Nathan Chan

Nathan Chan

Nathan Chan participated in Cooley’s Australia/New Zealand Foreign Study Program and is a third year student at Cooley. This article is posted with permission of the Michigan International Lawyer and appeared in their Winter 2014 Edition.

There I was, sitting atop the guardrail of the Kopua Footbridge in the laidback surfing town of Raglan, New Zealand, psyching myself up to jump into the water 20 feet below, just as local children have done for 50 years. The adventurous part of me was thinking, “This will be fun,” while the rational part of me was thinking, “You can’t swim . . . are you crazy?!” Then the clear tie-breaker came to me: “When in Rome, do as the Romans.” With a mental shrug of the shoulders, I launched myself off the bridge, and I’m glad I did – it was an extraordinary memory that I will be able to share with my future children and grandchildren!

Jumping off the Kopua Footbridge was just one of the unique things that I experienced while studying abroad in New Zealand and Australia. In New Zealand, I attended a Maori cultural hangi feast (similar to a Hawaiian luau), went tubing in the Waitomo glowworm caves, and visited Hobbiton (the movie set used in The Lord of the Rings and The Hobbit). During the 8 weeks we spent in Melbourne, Australia, we attended numerous events in and around the city: the Rip Curl Pro Surfing Competition, where one student actually bumped into Kelly Slater, a surfing legend; the Australian Grand Prix; White Night, an all-night art, music, and culture festival; Suzuki Wednesday Night Market, featuring international food stalls and live music; Chinatown Night Market, featuring food stalls and arts and crafts; and Viva Victoria Multicultural Festival, where we enjoyed international food stalls and live music and dancing. While in Australia, I took a weekend trip to Kangaroo Island, where I watched a pelican-feeding show, visited the wind-sculpted “Remarkable Rocks,” and, perhaps most extraordinarily, went sledding down sand dunes!

Not only were the courses interesting and the locations magnificent, but the professors were top-notch. Our Indigenous Rights professor, Valmaine Toki, is currently a member of the UN Permanent Forum on Indigenous Issues. Gideon Boas, who taught the International Criminal Justice course, was a senior legal officer at the International Criminal Tribunal for the former Yugoslavia, where he worked as an advisor for the trial of Slobodan Milosevic, among others. Our International Trade Issues professor, Sadeq Bigdeli, has worked with the World Trade Organization and the United Nations Environment Programme. And Alexander Gillespie, our International Law professor, was a former rapporteur for the World Heritage Convention, and has worked with the UN in other capacities.

Our professors were not the only distinguished legal professionals that we met; the 2013 program included several extra-curricular events where we met and interacted with other inspiring and influential attorneys. At the University of Waikato in Hamilton, New Zealand, we had the opportunity to speak with the city’s mayor about the abundant opportunities for foreign lawyers to practice in New Zealand, followed the next week by a Justice of the Court of Appeal of New Zealand, who shared his experiences from around the world. We even had the opportunity to speak with a former Prime Minister of New Zealand! The fact that such accomplished people were willing to come speak with the 20 of us law students really demonstrated the friendly and hospitable nature of New Zealanders.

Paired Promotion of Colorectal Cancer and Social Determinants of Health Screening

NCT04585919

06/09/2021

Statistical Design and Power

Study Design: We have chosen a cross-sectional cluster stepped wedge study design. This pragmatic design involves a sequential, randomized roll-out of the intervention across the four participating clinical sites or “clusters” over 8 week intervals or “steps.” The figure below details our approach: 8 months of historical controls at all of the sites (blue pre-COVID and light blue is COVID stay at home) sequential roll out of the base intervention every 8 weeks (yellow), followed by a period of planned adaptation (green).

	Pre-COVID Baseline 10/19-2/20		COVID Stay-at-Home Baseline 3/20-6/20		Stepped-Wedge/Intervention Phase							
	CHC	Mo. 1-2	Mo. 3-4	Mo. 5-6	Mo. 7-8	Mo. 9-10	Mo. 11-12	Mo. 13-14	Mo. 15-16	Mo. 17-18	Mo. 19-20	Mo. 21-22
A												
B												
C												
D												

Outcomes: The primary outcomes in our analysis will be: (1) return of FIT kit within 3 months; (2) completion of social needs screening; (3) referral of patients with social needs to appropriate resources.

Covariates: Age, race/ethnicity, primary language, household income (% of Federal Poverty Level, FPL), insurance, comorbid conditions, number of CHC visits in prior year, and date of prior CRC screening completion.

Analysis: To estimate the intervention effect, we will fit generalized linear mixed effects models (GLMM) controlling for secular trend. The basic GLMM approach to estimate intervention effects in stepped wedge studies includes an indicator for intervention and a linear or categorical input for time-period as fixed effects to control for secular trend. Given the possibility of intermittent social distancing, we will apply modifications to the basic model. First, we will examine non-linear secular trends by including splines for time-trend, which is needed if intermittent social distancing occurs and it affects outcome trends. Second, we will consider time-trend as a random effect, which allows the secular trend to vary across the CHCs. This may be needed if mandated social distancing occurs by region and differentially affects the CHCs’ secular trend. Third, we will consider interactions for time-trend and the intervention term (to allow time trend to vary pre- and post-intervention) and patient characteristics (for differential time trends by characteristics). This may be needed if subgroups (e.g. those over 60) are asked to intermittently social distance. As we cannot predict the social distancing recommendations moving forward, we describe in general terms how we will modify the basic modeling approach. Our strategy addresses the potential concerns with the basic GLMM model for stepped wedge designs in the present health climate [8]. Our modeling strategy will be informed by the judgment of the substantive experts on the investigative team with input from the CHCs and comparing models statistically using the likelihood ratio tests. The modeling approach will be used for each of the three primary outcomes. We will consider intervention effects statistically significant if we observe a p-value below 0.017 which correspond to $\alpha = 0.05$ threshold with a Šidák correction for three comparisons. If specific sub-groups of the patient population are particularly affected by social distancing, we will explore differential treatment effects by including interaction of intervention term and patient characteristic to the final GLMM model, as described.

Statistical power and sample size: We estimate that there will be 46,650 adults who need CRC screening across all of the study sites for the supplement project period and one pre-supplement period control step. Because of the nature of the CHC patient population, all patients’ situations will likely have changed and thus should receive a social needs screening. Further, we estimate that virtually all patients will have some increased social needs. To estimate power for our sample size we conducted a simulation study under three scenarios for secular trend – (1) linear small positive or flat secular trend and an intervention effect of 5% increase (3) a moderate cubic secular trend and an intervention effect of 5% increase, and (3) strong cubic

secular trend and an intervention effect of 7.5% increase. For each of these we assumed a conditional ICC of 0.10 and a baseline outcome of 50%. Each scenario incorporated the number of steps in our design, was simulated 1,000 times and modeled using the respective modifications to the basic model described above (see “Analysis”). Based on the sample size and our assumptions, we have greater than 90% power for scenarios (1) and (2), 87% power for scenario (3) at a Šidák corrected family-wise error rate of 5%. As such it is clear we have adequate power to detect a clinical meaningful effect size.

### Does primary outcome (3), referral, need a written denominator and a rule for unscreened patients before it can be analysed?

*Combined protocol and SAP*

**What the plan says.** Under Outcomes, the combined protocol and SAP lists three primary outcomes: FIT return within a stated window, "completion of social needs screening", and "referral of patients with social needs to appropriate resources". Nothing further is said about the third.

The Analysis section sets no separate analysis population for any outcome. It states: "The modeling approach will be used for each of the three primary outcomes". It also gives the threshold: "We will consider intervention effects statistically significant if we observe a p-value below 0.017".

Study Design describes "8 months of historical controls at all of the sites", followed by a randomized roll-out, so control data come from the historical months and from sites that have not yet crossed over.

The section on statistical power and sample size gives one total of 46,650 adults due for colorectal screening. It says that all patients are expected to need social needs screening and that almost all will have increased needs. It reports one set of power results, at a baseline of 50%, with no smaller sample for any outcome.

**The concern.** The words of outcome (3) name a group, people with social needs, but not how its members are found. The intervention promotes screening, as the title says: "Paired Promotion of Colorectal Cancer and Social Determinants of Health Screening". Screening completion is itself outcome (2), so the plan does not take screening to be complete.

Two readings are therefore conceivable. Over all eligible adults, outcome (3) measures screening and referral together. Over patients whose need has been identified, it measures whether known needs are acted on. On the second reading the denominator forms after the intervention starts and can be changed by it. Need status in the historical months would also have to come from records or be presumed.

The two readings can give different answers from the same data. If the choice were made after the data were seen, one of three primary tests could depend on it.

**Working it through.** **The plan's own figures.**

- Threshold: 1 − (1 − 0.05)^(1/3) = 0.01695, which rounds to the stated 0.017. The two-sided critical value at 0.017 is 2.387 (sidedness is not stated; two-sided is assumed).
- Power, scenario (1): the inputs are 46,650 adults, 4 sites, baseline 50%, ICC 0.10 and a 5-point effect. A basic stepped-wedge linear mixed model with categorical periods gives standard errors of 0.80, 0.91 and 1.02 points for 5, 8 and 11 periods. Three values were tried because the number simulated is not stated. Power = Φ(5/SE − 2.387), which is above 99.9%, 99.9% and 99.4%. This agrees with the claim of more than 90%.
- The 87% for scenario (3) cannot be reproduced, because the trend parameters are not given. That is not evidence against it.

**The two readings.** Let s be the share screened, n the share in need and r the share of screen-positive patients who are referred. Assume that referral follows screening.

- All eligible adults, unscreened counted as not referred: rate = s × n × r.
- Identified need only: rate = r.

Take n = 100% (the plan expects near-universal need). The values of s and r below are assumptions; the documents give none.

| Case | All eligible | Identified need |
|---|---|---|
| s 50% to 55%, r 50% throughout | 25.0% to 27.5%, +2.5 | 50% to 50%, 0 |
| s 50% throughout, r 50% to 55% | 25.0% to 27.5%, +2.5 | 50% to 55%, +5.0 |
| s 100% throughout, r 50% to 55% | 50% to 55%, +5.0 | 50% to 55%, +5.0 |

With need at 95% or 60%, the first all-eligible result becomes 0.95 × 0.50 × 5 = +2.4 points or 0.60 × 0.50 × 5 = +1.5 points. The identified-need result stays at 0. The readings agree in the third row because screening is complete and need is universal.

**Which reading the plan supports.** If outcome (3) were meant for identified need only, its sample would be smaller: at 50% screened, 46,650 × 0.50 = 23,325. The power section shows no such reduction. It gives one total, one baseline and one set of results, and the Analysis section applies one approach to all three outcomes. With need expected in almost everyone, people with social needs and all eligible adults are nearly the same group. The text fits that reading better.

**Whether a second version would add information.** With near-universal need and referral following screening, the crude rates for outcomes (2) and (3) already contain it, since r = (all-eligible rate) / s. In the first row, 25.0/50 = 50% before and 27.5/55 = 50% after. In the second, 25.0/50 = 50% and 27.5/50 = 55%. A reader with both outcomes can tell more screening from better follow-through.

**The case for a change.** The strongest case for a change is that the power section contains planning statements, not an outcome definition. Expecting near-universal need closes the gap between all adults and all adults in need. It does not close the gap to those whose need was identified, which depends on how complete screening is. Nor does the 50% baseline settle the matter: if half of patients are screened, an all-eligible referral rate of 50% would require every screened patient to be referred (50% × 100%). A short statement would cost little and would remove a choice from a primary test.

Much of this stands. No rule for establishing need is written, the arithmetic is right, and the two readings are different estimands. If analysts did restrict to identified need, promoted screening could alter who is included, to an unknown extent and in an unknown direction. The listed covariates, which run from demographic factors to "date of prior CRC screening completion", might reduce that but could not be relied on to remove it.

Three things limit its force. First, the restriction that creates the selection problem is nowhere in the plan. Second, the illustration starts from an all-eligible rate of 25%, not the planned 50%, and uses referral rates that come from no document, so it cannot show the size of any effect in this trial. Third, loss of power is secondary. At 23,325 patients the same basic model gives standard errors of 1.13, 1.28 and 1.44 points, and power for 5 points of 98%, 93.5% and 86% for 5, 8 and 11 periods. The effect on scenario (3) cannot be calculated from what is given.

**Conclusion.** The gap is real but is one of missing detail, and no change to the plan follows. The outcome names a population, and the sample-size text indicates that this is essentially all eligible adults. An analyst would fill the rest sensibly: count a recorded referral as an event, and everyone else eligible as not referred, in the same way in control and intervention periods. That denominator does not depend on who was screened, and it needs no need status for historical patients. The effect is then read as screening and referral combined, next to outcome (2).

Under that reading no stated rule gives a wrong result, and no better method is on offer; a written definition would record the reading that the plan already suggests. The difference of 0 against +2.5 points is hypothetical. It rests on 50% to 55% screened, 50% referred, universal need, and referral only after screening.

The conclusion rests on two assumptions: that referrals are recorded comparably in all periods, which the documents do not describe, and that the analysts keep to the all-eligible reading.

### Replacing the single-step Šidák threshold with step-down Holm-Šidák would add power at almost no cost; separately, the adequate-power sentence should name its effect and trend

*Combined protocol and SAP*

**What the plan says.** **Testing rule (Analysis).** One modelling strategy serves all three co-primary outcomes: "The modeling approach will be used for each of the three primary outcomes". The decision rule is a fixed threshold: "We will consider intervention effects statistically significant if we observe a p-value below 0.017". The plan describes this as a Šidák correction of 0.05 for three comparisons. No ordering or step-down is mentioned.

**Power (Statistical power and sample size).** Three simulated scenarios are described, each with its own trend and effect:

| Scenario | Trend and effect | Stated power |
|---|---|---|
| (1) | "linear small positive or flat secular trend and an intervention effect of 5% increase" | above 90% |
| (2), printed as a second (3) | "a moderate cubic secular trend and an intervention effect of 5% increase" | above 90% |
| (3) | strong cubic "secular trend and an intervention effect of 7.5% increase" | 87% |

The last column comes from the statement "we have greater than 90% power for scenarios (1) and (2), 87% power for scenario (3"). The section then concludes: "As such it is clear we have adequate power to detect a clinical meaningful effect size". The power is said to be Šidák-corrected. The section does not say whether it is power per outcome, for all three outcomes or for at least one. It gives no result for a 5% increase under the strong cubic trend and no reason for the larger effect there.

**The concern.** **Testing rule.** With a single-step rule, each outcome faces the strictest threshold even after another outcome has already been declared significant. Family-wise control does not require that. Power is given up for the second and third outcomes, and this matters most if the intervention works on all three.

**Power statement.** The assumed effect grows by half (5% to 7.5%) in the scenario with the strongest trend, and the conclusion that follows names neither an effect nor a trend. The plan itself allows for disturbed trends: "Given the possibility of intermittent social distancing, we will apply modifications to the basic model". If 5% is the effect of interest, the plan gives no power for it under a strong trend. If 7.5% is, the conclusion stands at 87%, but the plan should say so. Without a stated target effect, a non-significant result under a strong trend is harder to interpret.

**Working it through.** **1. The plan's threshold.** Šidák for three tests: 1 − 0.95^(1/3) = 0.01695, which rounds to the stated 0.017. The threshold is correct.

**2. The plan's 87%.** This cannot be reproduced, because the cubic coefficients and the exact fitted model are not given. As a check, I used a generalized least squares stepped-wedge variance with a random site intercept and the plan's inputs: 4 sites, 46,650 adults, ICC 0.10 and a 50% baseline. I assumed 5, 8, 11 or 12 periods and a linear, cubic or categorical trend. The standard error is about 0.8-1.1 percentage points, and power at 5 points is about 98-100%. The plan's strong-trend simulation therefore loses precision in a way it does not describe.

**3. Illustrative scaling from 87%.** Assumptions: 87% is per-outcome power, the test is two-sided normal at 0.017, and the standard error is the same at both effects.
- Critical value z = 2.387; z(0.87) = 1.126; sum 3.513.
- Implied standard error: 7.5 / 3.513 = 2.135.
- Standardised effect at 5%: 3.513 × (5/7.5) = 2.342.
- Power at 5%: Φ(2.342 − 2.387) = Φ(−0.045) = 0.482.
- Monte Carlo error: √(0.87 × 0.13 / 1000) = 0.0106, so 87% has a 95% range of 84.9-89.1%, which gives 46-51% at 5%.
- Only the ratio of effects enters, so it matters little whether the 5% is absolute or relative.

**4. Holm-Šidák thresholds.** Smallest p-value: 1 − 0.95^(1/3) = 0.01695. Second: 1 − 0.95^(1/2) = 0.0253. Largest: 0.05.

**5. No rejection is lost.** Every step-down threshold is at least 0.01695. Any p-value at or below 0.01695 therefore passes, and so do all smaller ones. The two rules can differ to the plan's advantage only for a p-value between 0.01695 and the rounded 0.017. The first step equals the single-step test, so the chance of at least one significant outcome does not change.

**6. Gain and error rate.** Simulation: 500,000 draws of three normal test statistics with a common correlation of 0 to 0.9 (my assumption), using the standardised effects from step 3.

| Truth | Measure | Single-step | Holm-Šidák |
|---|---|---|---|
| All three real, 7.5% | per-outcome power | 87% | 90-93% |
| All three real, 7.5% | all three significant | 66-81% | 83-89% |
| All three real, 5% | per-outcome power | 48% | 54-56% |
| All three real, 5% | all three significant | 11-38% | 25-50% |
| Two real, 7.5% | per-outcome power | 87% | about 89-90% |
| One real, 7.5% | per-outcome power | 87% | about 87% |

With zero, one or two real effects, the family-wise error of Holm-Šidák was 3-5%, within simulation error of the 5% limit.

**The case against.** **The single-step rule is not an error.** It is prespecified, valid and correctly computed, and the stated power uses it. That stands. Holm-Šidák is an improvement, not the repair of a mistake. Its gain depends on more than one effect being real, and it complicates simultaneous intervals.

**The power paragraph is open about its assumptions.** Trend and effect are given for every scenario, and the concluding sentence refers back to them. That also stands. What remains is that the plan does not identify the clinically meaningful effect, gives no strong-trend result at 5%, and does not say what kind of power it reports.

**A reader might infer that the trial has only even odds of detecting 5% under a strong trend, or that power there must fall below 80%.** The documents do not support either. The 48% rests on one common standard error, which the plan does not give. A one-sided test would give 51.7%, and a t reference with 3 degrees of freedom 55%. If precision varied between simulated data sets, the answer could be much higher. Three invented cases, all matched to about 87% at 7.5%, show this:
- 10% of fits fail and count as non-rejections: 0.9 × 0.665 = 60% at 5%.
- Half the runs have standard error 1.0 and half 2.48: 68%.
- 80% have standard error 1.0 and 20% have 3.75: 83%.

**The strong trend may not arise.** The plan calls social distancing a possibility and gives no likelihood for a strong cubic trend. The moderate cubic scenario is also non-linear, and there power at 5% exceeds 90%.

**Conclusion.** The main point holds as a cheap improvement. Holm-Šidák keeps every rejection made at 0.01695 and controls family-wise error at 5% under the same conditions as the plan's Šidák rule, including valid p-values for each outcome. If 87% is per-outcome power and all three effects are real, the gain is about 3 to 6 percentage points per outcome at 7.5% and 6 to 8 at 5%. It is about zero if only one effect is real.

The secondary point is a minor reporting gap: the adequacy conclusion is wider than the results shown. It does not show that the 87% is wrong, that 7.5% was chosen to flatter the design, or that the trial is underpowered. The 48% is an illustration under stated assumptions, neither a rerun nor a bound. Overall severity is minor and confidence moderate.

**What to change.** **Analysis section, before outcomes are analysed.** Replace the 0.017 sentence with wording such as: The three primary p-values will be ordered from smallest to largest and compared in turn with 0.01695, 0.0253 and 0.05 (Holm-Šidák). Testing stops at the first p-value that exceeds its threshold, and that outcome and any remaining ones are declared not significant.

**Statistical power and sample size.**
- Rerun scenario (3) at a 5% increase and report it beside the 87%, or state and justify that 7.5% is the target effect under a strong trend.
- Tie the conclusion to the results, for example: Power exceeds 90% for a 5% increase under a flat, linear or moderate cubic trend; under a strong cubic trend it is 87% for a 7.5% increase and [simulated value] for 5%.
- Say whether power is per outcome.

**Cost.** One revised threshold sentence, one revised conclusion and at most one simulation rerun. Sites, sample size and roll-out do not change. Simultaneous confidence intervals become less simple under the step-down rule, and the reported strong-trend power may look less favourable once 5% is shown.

Despite the high cost of living Down Under, there are numerous advantages to studying abroad. Sure, everything is expensive in Melbourne, and the prices in New Zealand reflect the cost of importing nearly everything to an island country in the South Pacific. But when else would a student be able to stay on holiday long enough to see and do everything that the destination has to offer, while also earning school credits? My advice to law students is this: Before you graduate, begin working, and have no time to travel, participate in a study abroad program in a country that you have always wanted to visit. The rest is simple: take the plunge!

About the Author
Nathan Chan is a 3L student at the Thomas M. Cooley Law School in Auburn Hills, Michigan. He has a passion for public international law, with special emphasis in education, economic and social development, and environmental protection.

 

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Cooley Going to the Land Down Under Again in 2014

DSCF0995By Emeritus Professor Otto Stockmeyer

Professor Otto Stockmeyer has taught at Cooley since 1977 and as a visiting professor at two other law schools in the ’80s and ’90s.  He also taught in Cooley’s Australia-New Zealand Foreign Study Program in 2005 and 2013.

Beginning January 6, 2014, some lucky Cooley second- and third-year students will take their Hilary term classes “Down-under” in Australia and New Zealand as part of Cooley’s Foreign Study Program.   And it will be summer.

Their elective courses will have an international flavor, taught by faculty members from two of the world’s top law schools: Monash University in Australia and New Zealand’s University of Waikato.  Monash’s law school is ranked 13th best in the world; Waikato is in the world’s top 100.

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Participants will also have the opportunity, if they wish, to take Equity & Remedies taught by Cooley’s own Professor Charles Palmer.  All credits and grades will transfer back to Cooley.